Relationship Rescue (Part 2)

1 02 2010

There was a “thing” going around in my area of the Facebook universe last week. You were supposed to change your profile pic to a famous person that you look like. It sounded like a perfect way to ruin a day – I mean, do I really need 50 people posting “You’ve GOT to be kidding!” on my wall after I change my picture to one of Wonder Woman?  Not really, so I didn’t bother.   But, oddly enough, I did notice that the same topic of look-a-likes was raised in the book of Genesis.

Jacob and Esau are traveling toward each other after years of separation caused by relational conflict.  Jacob sends a gift ahead of him to Esau.   He expresses his hope that Esau will receive the gift and forgive him, but he is incredibly  fearful that Esau is coming toward him to seek revenge.

Chapter 33 is the climax to the story, they see each other, Jacob is filled with trepidation and uncertainty, but Esau runs to embrace him, telling him that no gift is necessary and then we read this breathtaking verse 10.   Jacob says to Esau, “I have seen your face, and it is like seeing God’s face, since you have accepted me.”  What an amazing and beautiful thing to have said of you – that you look like God.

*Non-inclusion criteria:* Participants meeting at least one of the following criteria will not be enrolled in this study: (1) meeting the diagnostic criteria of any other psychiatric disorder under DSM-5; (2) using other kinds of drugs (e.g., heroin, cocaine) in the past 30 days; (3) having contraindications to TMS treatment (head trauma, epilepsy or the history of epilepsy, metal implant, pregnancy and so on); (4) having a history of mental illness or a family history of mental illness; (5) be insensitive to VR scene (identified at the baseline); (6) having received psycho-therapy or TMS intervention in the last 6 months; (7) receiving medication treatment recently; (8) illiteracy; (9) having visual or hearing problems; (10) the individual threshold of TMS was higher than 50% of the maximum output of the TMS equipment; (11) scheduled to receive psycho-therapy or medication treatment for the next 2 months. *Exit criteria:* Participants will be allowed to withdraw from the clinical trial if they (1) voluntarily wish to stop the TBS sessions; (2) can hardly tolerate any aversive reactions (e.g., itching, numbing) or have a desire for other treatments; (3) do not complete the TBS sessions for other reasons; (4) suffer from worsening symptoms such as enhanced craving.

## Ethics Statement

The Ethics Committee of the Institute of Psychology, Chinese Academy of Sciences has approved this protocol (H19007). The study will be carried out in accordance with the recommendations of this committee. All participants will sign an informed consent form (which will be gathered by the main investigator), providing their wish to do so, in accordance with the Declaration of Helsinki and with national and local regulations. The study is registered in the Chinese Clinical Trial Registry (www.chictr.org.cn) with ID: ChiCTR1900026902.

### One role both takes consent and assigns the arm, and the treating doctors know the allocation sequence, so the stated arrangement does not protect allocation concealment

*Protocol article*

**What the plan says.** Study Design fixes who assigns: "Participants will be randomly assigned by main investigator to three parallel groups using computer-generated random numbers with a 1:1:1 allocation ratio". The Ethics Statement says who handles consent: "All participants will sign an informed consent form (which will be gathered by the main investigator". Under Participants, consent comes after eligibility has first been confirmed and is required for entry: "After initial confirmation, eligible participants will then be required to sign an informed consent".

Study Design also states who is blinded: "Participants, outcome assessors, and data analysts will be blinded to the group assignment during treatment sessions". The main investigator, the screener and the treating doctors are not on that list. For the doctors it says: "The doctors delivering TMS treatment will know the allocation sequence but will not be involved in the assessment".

Paul articulates the same thought in his 2nd letter to the Corinthians, chapter 3, verse 18; “We all, with unveiled faces, are reflecting the glory of the Lord…”

We’ve all been wronged by others.  Maybe they did something that was unintentionally hurtful, or maybe what they did was so on purpose that it seemed like they were following a written plan on destroying your relationship.   Whatever the cause of the rift in the relationship, we see in Esau’s response to Jacob a pattern to follow when moving toward reconciliation.  Not a response of recrimination.  No demand for restitution.  But simple acceptance.

Would that my response toward others, those who are fearful, who are coming back toward home; those who have done wrong; even when it’s been directed at me; would be a response of such acceptance that they would say that I remind them of God.